# FPLOT and Friends

Another new feature that I really like in R2016a is the upgraded fplot function and all of the new members of the fplot family.

The fplot function has been around for a long time. The basic idea is that you pass it a function which takes X coordinates as inputs and returns Y coordinates as outputs. Then fplot will use that function to draw a curve.

fplot(@(x) sin(x))

This is really useful for getting a "quick feel" for the shape of a function, or a family of functions.

fplot(@(x) besselj(x,1),[0 2*pi]) hold on fplot(@(x) besselj(x,2),[0 2*pi]) fplot(@(x) besselj(x,3),[0 2*pi]) fplot(@(x) besselj(x,4),[0 2*pi]) fplot(@(x) besselj(x,5),[0 2*pi]) hold off legend show

In addition to functions, if you have the Symbolic Math Toolbox, fplot can also accept symbolic variables now. This gives it even more power. For example, I can reproduce that plot with a single call to fplot by calling besselj with a symbolic variable for the domain and a vector for the order.

syms x fplot(besselj(x,1:5),[0,2*pi]) legend show

The new version of fplot has a lot of nice refinements, such as the nice legend entries in those last two examples.

When we first showed the new fplot to Cleve, he gave it one of his favorite functions.

$$tan(sin(x)) + sin(tan(x))$$

This is what the previous version of fplot did with that.

And here's the R2016a version.

fplot(@(x) tan(sin(x)) + sin(tan(x)))

As you can see, it does a better of resolving the details in those tricky bits. And it labeled the asymptotes for use, although it missed the one at $-\pi/2$. The reason Cleve likes this function is that it's a bit of a torture test!

And we can get even more detail if we zoom in.

xlim(pi/2 + [-.2 .2])

Another big enhancement is that fplot can now do parametric curves as well as plotting Y as a function of X. To do this, we just pass it two functions. The first function takes the parameter value as input and returns X coordinates. The second function takes the parameter value as input and returns Y coordinates.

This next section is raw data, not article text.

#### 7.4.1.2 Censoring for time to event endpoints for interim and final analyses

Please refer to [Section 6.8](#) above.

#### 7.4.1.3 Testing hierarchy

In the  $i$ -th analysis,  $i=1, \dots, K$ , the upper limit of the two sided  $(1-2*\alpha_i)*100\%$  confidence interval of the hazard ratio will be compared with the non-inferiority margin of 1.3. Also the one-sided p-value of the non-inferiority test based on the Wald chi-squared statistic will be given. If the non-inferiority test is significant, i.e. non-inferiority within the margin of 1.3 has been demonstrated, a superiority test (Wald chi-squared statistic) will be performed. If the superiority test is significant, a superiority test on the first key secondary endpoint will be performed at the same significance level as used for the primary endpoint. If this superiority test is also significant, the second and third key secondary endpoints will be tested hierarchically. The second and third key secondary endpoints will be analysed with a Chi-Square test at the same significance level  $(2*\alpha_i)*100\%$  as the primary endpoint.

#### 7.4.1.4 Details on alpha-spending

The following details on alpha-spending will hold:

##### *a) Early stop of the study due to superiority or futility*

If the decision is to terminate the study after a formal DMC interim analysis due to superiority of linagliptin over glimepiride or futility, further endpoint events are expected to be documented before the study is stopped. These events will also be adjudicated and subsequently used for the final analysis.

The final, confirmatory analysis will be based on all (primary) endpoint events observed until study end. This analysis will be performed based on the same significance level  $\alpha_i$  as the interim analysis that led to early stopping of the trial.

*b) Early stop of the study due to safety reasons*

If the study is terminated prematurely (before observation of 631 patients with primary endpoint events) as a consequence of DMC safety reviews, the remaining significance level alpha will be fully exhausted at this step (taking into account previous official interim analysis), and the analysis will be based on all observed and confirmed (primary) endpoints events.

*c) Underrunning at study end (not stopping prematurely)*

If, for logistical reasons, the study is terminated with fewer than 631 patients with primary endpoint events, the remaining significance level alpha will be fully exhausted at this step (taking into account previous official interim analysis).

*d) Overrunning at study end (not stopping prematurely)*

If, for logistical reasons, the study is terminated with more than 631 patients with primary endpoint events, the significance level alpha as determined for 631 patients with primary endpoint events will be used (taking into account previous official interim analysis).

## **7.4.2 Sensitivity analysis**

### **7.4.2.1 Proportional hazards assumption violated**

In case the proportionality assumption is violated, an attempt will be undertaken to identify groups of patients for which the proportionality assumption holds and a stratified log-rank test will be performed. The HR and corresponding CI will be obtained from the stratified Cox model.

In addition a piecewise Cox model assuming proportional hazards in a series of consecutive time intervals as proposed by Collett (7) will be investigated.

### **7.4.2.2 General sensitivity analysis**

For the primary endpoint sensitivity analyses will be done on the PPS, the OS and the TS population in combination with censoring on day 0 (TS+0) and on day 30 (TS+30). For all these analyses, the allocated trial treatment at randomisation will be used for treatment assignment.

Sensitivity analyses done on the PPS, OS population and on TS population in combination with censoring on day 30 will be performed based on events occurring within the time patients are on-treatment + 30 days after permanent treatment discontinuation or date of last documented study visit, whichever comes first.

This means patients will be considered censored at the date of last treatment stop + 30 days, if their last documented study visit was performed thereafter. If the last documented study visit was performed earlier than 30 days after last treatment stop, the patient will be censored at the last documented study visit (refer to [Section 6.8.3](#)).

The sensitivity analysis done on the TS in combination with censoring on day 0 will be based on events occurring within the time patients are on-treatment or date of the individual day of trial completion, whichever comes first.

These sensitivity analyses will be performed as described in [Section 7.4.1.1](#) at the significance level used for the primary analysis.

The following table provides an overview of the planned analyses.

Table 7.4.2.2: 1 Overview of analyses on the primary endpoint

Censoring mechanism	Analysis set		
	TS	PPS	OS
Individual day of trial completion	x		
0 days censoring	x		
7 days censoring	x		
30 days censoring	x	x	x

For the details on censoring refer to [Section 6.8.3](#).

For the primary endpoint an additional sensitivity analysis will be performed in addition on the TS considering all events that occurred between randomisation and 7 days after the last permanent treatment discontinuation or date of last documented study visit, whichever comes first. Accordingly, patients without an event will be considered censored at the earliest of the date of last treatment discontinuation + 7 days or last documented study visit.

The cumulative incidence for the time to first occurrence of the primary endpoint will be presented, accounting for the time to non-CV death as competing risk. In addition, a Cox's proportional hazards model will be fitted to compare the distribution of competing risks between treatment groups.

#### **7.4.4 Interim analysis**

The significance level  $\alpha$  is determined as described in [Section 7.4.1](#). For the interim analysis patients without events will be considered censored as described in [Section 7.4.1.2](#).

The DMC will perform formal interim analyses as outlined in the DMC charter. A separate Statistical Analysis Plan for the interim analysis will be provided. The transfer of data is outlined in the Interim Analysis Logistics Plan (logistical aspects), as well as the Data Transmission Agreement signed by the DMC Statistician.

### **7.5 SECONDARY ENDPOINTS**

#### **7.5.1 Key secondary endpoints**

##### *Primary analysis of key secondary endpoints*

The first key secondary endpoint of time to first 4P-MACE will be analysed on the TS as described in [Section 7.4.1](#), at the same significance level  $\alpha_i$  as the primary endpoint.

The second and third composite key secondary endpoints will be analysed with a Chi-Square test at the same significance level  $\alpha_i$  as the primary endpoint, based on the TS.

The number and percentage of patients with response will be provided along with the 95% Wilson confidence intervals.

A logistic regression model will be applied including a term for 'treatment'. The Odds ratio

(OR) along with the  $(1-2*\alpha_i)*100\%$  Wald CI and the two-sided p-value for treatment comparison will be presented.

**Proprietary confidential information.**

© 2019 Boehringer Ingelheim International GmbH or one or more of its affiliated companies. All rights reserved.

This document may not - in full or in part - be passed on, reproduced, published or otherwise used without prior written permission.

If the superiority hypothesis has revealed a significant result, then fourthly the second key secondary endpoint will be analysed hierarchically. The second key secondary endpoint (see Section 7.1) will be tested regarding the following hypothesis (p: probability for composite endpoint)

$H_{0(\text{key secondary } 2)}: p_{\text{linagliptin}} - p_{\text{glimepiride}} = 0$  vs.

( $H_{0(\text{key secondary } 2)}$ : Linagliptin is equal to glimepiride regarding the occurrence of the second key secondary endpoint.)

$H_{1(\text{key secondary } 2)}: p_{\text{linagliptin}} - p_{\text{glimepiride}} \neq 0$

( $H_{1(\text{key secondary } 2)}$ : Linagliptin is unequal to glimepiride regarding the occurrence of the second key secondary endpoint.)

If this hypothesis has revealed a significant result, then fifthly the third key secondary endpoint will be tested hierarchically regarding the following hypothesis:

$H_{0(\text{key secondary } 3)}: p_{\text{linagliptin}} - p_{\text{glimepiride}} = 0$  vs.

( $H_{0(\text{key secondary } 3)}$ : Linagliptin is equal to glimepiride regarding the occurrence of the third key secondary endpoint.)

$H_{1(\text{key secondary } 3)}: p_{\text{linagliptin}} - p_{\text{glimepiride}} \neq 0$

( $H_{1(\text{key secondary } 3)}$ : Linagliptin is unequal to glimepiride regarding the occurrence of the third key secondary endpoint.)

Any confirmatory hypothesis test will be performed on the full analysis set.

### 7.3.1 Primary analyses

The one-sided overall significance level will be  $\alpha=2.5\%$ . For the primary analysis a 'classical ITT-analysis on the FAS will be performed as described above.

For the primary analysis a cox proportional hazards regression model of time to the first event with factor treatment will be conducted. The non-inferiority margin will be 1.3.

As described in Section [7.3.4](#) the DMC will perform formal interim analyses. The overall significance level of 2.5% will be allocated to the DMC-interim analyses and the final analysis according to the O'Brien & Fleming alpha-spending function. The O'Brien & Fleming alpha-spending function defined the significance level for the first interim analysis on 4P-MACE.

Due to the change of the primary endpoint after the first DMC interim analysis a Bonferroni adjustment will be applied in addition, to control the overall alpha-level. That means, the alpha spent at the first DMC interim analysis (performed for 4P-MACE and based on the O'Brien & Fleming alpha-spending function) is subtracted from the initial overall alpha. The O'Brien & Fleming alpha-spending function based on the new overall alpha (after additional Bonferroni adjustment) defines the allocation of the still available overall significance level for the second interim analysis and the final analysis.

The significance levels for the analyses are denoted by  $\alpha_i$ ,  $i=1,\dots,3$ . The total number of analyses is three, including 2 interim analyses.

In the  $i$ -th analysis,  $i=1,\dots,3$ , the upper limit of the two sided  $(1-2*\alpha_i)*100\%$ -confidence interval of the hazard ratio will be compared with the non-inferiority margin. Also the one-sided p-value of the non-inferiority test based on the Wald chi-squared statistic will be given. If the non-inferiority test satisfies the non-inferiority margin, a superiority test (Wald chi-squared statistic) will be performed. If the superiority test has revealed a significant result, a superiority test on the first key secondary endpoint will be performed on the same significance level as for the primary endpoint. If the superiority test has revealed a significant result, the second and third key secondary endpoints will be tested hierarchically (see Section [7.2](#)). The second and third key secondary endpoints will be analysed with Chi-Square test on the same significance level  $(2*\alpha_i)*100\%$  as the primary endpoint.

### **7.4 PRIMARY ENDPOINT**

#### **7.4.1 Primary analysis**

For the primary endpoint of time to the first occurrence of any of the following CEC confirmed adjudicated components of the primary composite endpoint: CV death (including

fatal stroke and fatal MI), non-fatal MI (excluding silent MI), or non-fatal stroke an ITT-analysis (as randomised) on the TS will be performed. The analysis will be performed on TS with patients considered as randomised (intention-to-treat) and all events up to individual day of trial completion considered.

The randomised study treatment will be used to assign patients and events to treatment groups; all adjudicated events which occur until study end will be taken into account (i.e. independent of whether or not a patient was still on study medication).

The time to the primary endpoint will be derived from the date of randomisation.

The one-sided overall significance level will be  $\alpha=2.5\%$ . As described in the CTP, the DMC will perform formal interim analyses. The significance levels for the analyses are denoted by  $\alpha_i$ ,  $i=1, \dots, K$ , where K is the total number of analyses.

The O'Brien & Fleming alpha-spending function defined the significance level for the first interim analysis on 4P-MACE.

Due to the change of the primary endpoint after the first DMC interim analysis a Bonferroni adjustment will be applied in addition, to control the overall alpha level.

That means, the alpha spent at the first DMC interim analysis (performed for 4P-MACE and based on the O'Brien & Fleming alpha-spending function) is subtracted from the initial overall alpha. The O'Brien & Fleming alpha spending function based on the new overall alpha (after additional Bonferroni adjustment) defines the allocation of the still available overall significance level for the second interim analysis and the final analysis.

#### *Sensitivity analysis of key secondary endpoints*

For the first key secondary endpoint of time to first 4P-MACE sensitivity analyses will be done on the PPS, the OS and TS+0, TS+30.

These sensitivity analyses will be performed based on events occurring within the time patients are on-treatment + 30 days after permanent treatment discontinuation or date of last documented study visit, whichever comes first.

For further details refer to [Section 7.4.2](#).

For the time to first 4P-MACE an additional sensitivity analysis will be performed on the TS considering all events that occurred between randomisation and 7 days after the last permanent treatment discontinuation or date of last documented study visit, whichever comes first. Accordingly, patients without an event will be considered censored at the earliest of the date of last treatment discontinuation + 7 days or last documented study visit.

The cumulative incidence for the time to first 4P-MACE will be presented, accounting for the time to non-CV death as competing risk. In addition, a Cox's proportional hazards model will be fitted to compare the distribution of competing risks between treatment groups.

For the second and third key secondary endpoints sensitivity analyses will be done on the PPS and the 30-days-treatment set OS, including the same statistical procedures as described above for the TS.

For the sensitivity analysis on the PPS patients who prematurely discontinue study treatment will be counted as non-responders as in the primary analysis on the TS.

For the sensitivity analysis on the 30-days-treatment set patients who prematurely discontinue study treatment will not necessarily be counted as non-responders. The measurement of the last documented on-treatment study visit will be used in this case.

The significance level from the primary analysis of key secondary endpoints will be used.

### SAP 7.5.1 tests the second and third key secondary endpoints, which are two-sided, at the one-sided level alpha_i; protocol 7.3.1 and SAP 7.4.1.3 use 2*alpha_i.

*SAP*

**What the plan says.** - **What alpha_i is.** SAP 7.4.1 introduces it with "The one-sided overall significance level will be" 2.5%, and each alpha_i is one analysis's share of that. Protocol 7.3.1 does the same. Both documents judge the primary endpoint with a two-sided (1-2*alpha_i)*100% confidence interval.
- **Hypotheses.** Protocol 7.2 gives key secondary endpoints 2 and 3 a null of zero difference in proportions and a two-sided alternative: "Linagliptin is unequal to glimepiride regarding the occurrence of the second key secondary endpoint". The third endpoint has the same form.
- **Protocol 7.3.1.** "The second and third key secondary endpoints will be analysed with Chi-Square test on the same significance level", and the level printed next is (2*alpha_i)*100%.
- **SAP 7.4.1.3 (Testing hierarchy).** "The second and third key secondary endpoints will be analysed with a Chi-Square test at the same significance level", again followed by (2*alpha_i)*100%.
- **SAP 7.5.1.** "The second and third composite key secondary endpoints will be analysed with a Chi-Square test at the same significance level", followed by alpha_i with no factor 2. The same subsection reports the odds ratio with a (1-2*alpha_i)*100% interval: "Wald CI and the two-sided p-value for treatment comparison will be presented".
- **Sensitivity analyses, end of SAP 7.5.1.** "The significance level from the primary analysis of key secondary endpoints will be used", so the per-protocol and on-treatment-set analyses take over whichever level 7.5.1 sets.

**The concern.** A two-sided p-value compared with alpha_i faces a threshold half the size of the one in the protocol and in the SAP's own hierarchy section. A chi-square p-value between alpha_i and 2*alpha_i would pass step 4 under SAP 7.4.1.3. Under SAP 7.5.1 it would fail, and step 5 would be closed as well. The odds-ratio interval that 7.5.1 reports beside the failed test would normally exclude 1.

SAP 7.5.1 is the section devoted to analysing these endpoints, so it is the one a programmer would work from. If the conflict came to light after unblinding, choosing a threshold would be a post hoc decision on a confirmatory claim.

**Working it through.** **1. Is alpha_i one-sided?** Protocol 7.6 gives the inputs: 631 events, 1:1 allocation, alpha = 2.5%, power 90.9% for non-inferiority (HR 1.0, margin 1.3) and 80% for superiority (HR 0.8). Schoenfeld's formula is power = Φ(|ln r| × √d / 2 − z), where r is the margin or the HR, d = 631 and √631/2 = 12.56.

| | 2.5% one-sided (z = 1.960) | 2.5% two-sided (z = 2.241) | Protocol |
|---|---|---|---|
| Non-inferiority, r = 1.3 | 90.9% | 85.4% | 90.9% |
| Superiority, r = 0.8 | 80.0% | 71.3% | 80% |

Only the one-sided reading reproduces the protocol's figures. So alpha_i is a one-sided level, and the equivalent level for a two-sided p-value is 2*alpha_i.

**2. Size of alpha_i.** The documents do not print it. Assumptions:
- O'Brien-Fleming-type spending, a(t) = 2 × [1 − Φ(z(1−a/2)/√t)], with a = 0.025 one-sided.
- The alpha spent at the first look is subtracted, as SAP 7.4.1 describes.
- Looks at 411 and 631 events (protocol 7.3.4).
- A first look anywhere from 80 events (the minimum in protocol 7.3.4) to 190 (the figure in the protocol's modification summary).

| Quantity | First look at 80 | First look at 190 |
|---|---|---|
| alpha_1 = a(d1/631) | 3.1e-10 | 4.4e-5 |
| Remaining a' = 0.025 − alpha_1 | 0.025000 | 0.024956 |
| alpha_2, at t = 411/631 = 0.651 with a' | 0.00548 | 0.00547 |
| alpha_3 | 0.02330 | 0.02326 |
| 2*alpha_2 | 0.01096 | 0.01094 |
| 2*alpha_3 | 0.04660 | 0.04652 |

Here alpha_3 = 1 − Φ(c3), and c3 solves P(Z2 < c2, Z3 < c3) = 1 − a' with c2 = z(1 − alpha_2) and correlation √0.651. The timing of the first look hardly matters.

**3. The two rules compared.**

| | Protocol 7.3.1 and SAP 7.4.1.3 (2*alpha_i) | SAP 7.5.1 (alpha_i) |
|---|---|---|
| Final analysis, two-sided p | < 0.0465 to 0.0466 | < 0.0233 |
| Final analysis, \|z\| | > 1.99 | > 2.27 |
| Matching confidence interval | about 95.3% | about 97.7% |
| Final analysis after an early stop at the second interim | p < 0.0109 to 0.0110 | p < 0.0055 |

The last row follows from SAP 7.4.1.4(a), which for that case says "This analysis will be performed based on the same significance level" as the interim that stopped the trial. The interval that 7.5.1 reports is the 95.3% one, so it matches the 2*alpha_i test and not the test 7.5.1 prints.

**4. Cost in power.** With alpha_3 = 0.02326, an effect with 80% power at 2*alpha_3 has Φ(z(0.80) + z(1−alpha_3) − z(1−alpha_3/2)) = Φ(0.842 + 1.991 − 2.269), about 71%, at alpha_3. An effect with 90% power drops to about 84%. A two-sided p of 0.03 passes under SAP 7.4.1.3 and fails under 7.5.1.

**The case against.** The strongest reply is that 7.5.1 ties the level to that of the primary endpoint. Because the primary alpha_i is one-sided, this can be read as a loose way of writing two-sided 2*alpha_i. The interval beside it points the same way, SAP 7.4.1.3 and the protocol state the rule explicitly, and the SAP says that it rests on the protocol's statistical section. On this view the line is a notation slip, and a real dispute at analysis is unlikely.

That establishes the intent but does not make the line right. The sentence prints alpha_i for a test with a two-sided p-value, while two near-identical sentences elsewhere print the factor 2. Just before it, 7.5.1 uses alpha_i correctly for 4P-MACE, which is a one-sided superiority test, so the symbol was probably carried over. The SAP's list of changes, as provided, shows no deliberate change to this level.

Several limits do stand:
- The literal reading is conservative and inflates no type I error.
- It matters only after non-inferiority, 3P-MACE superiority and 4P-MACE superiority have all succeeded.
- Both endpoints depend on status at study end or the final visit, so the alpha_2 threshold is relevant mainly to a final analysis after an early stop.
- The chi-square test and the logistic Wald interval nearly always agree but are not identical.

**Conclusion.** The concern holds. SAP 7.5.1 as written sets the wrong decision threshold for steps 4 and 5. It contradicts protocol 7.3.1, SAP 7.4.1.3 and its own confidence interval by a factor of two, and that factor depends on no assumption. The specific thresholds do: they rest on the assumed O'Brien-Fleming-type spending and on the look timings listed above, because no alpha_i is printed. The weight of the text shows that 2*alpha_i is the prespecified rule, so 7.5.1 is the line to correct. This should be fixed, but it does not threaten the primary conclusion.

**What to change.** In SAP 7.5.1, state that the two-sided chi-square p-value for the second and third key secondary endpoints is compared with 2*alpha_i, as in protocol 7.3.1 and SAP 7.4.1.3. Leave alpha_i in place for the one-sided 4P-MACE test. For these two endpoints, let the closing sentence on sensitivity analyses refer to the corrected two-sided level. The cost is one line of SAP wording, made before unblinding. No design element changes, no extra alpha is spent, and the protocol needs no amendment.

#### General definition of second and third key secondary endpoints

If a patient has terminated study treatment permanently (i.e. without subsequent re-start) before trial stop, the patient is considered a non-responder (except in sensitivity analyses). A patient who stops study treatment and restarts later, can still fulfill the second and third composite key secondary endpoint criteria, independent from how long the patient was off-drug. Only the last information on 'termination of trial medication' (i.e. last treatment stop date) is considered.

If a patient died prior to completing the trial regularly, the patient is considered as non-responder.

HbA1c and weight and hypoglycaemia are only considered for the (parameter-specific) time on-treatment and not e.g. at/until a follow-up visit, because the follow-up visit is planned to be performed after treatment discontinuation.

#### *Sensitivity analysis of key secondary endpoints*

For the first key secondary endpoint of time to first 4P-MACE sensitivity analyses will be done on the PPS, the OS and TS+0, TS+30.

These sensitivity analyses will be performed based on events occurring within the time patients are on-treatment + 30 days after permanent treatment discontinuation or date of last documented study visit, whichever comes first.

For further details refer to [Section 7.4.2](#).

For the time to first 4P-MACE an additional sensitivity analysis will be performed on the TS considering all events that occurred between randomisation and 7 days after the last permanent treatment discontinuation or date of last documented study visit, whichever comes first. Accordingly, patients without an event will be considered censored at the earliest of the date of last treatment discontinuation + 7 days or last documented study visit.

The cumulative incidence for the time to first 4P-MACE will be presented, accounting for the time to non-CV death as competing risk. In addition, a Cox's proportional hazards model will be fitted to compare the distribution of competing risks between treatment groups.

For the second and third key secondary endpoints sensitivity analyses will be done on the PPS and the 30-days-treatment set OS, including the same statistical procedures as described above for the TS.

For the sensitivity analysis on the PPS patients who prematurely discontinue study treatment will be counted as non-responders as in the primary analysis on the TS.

For example, I can use it to recreate the cubic Bézier curve from this blog post. This is a bit simpler than the way I did it in that post. Especially if you're not familiar with things like Kronecker tensor products. Note, you'll need the placelabel function I wrote in that earlier blog post.

clf pt1 = [ 5;-10]; pt2 = [18; 18]; pt3 = [38; -5]; pt4 = [45; 15]; placelabel(pt1,'pt_1'); placelabel(pt2,'pt_2'); placelabel(pt3,'pt_3'); placelabel(pt4,'pt_4'); xlim([0 50]) axis equal hold on cubic_bezier = @(t,a,b,c,d) a* (1-t).^3 ... + 3*b*t .*(1-t).^2 ... + 3*c*t.^2.*(1-t) ... + d*t.^3 ; fplot(@(t)cubic_bezier(t,pt1(1),pt2(1),pt3(1),pt4(1)), ... @(t)cubic_bezier(t,pt1(2),pt2(2),pt3(2),pt4(2)), ... [0 1]) hold off

But one of the coolest features of the new version of fplot is hiding at the bottom of the doc page. If you look down there, you'll see this:

## See Also

### Functions

That's right, there's now a whole family of fplot-like functions!

Let's take a look at some of these new ones.

First there's fplot3. It's used for 3D parametric curves, like the ones I wrote about in these earlier posts on this blog (link1, link2). We just pass it 3 functions, like this:

fplot3(@(t) 3*cos(t)+cos(10*t).*cos(t), ... @(t) 3*sin(t)+cos(10*t).*sin(t), ... @(t) sin(10*t)) daspect([1 1 1])

Here's another of my favorite 3D parametric curves. It's commonly known as the baseball curve.

```
a = .4;
xfcn = @(t)sin(pi/2-(pi/2-a)*cos(t)).*cos(t/2+a*sin(2*t));
yfcn = @(t)sin(pi/2-(pi/2-a)*cos(t)).*sin(t/2+a*sin(2*t));
zfcn = @(t)cos(pi/2-(pi/2-a)*cos(t));
fplot3(xfcn,yfcn,zfcn,[0 4*pi])
axis equal
```

There's also the new fsurf function. This means that instead of calling peaks to generate arrays of data ...

[x,y,z] = peaks;

... and then passing that data to surf, ...

```
surf(x,y,z)
xlim([-3 3])
ylim([-3 3])
title('surf(peaks)')
```

I can just call fsurf with a handle to the peaks function.

```
fsurf(@(x,y) peaks(x,y),[-3 3 -3 3])
title('fsurf(@(x,y) peaks(x,y))')
```

This results in a very similar picture, but look what happens when we zoom in.

It's regenerating the mesh on the fly during the zoom. With the surf command, we'd only get the resolution of our original call to peaks.

This makes the fplot family really useful for exploring a function with pan and zoom.

All of the functions I've used so far have been simple enough to write as anonymous functions. But sometimes you'll want to use more complex functions. For example, I've turned the parametric equation for the Klein bottle into the following set of functions:

```
function x = klein_xfcn(u,v)
mask1 = u<pi;
mask2 = ~mask1;
r = klein_rfcn(u);
x = zeros(size(u));
x(mask1) = 6*cos(u(mask1)).*(1+sin(u(mask1))) + r(mask1).*cos(u(mask1)).*cos(v(mask1));
x(mask2) = 6*cos(u(mask2)).*(1+sin(u(mask2))) + r(mask2).*cos(v(mask2)+pi);
```

```
function y = klein_yfcn(u,v)
mask1 = u<pi;
mask2 = ~mask1;
r = klein_rfcn(u);
y = zeros(size(u));
y(mask1) = 16*sin(u(mask1)) + r(mask1).*sin(u(mask1)).*cos(v(mask1));
y(mask2) = 16*sin(u(mask2));
```

```
function z = klein_zfcn(u,v)
r = klein_rfcn(u);
z = r.*sin(v);
```

```
function r = klein_rfcn(u)
r = 4*(1-cos(u)/2);
```

And now I can use fsurf to make a Klein bottle.

h = fsurf(@klein_xfcn,@klein_yfcn,@klein_zfcn,[0 2*pi 0 2*pi]); camlight axis equal title('Klein Bottle')

And we can get a better idea of its shape by making it partially transparent.

h.EdgeColor = 'none'; h.FaceColor = [.929 .694 .125]; h.FaceAlpha = .5; set(gca,'Projection','perspective')

There are a lot of goodies to play with in these functions, aren't there? And we haven't even talked about fmesh and fcontour.

**Category:**- Geometry